Teachers do not necessarily have to do more work but instead we need to change our approach. Our role as educators is to facilitate learning, not to deliver content and hope for the best. Forming relationships, really ‘knowing’ our students is part of the learning process, as are setting goals, self-assessment and peer assessment. Just because we teach doesn’t mean they learn.

While I recognise that it is important to have research support our claims, there is also validity in our own experiences, and that of colleagues. Our experiences should not be dismissed simply because the research does not support it. I don’t think we should abandon Learning styles altogether as the concept isn’t necessarily incorrect, maybe it just needs to be fully reviewed.

5 top tips to try in your classes this week

take-a-smile1. Surprise them – Greet each student individually at the door, ask them how their day has been – smile!!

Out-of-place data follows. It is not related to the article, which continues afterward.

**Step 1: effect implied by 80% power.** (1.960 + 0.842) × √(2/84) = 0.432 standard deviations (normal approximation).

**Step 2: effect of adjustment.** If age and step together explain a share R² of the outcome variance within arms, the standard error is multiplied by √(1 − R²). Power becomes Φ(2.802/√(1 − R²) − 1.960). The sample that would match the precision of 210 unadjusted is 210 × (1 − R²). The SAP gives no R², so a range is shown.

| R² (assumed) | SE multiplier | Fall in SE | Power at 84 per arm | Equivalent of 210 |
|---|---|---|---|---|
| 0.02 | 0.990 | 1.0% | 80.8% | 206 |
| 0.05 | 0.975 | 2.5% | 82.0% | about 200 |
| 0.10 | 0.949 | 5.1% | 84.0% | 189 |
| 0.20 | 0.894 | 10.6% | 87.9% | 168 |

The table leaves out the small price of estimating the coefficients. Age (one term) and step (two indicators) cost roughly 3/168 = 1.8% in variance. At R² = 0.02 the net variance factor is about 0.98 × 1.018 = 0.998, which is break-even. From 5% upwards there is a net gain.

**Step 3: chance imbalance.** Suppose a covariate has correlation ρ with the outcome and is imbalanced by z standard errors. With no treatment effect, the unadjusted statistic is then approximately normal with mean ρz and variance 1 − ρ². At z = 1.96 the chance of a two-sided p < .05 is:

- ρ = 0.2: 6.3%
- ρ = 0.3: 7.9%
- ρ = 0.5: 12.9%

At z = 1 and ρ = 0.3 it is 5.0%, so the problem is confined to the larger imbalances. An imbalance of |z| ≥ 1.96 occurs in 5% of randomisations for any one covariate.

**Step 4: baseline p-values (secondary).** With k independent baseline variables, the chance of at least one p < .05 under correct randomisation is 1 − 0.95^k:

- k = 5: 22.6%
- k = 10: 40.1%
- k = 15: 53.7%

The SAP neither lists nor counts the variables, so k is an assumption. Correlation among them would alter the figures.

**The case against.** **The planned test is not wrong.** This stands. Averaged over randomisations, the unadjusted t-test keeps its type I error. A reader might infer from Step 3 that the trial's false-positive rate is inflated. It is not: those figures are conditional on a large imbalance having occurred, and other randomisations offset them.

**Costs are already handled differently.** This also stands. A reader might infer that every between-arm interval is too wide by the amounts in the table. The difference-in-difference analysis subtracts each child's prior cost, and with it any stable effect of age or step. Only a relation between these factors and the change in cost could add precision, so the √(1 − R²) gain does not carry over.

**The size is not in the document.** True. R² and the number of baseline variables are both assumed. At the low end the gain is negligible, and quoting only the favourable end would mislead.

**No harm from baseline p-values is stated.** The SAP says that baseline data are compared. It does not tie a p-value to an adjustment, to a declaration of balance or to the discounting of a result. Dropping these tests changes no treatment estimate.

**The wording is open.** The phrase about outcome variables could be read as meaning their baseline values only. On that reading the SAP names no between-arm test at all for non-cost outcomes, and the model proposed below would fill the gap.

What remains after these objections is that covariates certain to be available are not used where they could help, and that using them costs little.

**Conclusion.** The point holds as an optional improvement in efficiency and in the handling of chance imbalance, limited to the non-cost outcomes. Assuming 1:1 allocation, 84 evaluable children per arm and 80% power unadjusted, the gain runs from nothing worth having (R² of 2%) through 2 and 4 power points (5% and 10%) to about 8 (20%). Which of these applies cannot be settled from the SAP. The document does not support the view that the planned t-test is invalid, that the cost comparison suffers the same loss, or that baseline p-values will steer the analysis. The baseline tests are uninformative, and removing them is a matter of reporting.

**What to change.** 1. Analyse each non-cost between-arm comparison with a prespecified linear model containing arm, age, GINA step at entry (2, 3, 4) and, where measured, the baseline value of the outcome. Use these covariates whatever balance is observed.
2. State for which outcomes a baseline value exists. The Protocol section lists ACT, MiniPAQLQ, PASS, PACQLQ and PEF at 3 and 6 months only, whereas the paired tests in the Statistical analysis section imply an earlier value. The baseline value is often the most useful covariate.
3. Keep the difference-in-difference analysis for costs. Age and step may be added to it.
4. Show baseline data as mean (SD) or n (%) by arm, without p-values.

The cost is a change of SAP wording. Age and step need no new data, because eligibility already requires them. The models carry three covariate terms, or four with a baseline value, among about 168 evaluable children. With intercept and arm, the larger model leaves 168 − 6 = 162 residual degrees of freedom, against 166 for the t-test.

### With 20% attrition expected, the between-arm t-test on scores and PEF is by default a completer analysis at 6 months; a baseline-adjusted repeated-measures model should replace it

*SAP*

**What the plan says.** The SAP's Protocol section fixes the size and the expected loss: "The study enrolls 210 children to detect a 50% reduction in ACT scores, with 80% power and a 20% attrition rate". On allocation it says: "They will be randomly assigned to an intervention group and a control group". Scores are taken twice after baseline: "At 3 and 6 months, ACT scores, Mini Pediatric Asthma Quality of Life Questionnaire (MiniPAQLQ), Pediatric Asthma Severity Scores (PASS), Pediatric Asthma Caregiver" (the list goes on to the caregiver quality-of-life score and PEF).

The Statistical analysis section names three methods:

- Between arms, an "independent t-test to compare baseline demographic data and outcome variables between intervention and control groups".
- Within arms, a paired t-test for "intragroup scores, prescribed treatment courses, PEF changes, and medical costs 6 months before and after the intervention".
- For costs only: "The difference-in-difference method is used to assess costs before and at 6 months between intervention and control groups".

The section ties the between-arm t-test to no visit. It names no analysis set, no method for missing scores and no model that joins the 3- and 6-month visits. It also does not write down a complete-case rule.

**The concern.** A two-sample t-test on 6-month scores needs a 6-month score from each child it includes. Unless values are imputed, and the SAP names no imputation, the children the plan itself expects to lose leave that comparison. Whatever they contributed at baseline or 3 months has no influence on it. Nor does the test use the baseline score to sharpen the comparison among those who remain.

2. Be unpredictable – Post a sign on the door asking your students to meet you in some other place around the school – preferably where you have never held a class before! AND tell them to RUN!

3. Ignite their curiosity – Instead of giving the late student the third degree, make a fuss about how happy you are that they have finally made it and how sorry you are that they missed the best part of the lesson…then just continue on with the class without faltering!

late4. Connect with them – speak and/or make eye contact with each student in the class – three times – remember that some students have difficulty meeting your gaze, ensure that you are not making them uncomfortable but rather think of some other way to make contact, maybe you could ask them to show you their learning, or ask them a direct question about that learning once the class has settled into the task-at-hand.